3 Tactics To Use Sustainability to Screw Your Competition

If you’re challenged by a boss, board or business partner who thinks sustainability is a luxury or a trend to revisit in three years, make the business case that doing environmental and social good means beating competitors.

“It’s an imperative that your business start creating good, not just less harm,” says Seventh Generation co-founder Jeffrey Hollender. In his book “The Responsibility Revolution,” Jeffrey shares three tactics that British supermarket chain Marks & Spencer used to turn its skeptical managers into champions for sustainability.

  1. Recognize what matters most to the employees who will be carrying out the program. For Marks & Spencer’s managers in the food division, it was their quarterly numbers they had to hit. They saw new goals for increasing sustainably sourced fish in their stores as diluting their primary functions (and chance at performance-based compensation). Mike Barry, who heads M&S’s sustainability programs, outlined the 16 issues that mattered most to the supermarket chain’s consumers and stakeholders. Each issue had an action and a way to measure progress, giving managers a roadmap for how to carry out these new objectives, expectations for how their performance would be measured and reasons why the objectives mattered to customers, investors and the competition in the first place.
  2. Using graphs, Barry then compared M&S’s performance to its top rivals and pointed out where M&S was lagging. The managers could see that sustainability wasn’t a vague mandate from above. It was something that their customers cared about and that their company was falling behind on.
  3. By starting with one division (food) and tailoring a sustainability program to the specific concerns, pride points and sales metrics of the food division’s managers, Barry was able to tee them up for success. Half a year later, M&S’s other divisions were itching to use sustainability as a competitive tool. Starting small allows you to tailor the program to specific concerns, get feedback, make adjustments and paint it as a privilege that others in the company begin to vy for.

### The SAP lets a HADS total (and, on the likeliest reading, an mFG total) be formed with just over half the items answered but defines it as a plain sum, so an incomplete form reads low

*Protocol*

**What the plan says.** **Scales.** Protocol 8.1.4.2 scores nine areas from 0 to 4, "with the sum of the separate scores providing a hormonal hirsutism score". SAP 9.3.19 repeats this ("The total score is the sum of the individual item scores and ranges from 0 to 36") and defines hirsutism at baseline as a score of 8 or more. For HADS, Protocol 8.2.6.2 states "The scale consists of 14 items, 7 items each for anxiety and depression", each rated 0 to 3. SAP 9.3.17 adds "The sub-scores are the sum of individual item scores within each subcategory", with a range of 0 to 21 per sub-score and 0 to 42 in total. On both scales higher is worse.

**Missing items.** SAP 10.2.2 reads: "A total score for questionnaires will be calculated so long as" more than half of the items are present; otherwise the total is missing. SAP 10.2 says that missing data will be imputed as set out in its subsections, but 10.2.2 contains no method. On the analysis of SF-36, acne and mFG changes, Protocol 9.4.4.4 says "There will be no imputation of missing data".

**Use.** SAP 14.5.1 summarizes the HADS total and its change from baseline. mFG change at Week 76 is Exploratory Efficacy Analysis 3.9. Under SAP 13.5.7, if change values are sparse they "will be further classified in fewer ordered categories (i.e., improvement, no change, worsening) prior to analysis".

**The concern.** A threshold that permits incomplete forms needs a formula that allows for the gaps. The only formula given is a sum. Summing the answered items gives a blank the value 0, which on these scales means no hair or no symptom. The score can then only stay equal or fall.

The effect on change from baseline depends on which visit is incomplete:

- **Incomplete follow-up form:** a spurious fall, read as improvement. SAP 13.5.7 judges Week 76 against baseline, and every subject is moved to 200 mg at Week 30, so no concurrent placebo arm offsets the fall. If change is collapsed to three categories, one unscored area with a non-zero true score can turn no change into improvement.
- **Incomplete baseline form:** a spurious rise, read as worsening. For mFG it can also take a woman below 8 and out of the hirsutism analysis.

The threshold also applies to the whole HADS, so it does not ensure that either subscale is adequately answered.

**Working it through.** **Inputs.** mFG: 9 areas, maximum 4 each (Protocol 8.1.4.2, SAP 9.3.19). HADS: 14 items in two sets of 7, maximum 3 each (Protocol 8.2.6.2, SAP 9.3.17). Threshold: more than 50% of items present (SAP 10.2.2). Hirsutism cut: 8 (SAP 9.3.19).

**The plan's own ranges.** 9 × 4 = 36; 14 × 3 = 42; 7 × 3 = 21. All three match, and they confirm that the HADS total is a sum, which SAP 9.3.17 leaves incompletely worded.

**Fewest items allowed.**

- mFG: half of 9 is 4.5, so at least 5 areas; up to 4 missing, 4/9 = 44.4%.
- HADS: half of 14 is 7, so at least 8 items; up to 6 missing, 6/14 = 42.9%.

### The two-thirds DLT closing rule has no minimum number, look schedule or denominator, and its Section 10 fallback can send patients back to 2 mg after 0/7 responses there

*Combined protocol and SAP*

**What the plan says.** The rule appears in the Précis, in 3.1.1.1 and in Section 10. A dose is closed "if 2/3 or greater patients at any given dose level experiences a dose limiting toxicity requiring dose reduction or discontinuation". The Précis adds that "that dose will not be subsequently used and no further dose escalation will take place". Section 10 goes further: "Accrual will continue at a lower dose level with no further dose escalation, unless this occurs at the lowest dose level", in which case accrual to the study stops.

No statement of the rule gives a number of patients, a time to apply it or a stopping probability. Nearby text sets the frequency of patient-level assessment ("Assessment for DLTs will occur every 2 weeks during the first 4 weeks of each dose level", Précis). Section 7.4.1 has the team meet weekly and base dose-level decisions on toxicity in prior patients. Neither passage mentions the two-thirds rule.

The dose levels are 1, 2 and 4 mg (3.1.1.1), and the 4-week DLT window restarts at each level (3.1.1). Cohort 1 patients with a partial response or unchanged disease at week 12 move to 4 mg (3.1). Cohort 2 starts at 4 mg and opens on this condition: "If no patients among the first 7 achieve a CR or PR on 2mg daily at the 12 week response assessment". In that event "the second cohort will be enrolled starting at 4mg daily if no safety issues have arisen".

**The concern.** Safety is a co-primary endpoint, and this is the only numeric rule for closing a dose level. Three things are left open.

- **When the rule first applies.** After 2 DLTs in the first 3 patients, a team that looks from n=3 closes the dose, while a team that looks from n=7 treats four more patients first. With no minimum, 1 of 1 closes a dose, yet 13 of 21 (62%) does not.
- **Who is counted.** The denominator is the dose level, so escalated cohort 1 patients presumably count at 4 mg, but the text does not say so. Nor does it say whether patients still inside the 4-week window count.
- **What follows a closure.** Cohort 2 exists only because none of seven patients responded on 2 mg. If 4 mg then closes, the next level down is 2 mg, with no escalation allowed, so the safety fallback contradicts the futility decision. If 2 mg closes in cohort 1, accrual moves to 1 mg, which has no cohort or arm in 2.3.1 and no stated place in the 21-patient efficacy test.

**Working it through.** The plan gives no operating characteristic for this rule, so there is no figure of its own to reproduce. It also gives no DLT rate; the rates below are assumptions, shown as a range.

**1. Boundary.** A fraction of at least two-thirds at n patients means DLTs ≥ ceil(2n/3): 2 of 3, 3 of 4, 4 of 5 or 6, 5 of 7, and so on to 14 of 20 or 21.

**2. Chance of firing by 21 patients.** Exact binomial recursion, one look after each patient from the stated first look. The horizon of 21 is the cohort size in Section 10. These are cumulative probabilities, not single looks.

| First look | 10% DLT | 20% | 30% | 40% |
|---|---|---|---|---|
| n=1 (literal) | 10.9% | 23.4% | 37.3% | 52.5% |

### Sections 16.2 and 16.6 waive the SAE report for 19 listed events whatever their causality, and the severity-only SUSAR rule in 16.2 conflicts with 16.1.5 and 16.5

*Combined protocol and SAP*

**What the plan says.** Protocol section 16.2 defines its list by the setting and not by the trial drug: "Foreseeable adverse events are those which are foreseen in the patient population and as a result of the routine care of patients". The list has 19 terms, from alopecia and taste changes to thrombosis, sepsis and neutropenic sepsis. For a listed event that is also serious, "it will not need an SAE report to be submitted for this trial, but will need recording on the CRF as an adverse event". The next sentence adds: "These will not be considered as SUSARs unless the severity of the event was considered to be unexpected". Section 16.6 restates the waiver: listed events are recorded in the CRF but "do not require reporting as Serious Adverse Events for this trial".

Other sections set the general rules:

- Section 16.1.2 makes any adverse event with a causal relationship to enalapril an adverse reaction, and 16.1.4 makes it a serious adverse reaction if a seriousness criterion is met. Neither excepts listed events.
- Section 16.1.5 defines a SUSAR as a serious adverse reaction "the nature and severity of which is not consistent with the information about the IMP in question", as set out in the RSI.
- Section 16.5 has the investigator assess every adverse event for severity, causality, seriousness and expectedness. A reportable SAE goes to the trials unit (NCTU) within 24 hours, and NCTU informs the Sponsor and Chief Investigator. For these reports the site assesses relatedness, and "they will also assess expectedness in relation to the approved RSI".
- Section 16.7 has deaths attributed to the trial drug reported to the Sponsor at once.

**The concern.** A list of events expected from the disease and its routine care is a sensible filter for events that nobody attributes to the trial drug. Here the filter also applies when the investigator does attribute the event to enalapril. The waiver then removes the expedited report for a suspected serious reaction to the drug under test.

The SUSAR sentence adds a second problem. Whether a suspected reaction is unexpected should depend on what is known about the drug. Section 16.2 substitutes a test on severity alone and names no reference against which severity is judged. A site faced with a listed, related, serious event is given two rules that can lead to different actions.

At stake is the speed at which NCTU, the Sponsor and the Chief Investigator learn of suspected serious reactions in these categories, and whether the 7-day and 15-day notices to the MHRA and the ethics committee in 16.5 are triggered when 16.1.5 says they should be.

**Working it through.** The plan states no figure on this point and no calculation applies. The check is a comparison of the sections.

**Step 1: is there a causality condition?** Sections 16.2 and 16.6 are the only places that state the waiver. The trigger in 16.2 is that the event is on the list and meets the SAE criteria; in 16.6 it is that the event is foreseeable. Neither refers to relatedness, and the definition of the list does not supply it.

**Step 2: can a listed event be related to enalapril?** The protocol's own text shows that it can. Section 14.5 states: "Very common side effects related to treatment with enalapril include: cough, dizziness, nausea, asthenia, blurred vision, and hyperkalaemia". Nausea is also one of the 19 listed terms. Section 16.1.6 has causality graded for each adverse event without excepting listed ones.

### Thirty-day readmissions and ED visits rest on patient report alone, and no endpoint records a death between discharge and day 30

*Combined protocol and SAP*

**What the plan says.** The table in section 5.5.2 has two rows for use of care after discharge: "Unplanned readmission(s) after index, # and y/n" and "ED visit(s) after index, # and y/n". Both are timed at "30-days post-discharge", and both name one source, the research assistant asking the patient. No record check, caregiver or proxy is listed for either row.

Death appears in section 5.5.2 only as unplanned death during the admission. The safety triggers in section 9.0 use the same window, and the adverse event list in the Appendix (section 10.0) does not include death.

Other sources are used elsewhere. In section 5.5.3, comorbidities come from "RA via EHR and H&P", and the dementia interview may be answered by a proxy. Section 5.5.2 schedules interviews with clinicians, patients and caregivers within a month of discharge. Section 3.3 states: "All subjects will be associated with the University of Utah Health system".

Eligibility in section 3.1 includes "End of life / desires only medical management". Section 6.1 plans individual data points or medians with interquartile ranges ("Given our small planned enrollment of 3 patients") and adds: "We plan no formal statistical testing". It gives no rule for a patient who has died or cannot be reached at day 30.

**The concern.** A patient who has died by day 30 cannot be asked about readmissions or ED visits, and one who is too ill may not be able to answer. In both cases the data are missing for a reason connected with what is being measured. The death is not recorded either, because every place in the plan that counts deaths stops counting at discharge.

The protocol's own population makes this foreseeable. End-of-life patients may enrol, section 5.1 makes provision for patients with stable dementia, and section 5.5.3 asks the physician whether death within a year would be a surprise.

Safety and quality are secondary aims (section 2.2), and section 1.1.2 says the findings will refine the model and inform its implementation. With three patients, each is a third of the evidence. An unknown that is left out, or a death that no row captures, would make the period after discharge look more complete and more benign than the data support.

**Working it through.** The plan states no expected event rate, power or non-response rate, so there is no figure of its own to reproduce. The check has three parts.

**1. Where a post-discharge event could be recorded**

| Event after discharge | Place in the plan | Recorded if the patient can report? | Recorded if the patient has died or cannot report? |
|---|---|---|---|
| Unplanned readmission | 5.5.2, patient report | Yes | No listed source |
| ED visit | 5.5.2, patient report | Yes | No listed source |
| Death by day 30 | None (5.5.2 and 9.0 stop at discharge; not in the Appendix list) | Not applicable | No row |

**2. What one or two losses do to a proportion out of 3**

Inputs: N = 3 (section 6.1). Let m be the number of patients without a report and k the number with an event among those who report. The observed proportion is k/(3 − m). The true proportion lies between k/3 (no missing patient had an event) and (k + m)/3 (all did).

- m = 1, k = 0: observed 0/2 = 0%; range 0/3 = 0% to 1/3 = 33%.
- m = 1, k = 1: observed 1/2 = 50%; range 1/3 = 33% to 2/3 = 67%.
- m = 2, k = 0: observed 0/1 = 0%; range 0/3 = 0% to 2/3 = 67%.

Thirty-four percent of executives surveyed said their firms’ immediate financial goals were a more pressing priority than sustainability and only one in four believe that sustainable business practices can create short-term financial gain (Economist Intelligence Unit). Without Barry to outline how sustainability fit into their specific job functions and how it could help them trounce their competition, M&S’ managers would still be lagging as part of the 34% that believes sustainability is a not-for-me luxury or a nuisance.

You can listen to an earlier interview I did with Jeffrey Hollender here.

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Leave a comment
  1. Giang Biscan March 30, 2010 at 3:04 pm #

    Olivia, I always like your thought and writing. And I also agree that sustainability is more than just about the warm and fuzzy feeling but also about the bottom line.

    But I have to say though, in a large corporation, it usually has to be something that comes from the top. See how the example you shows, it takes the executives or consultants hired by the executives to have access to the data to do the analysis, and then to be heard. The opportunity is much smaller for it to be drive from the group up. Not that it is not possible, just harder.

    As always, great work, Olivia. Keep going. :)

  2. admin March 30, 2010 at 4:17 pm #

    Giang, thanks for your comments. The best situations find employees and executives pushing for a social mission, but, as you point out that’s rare. I agree that in large companies this type of change needs to come from some level of the top–even if it’s from the top of one department, and be pushed up slowly from there. Marks & Spencer did have executive level buy-in (and a designated person) before they brought their departments into their mission, which gave them the authority and resources to great a much stronger program (and to do it much more quickly).

  3. Giang Biscan March 31, 2010 at 6:38 am #

    Very cool! :)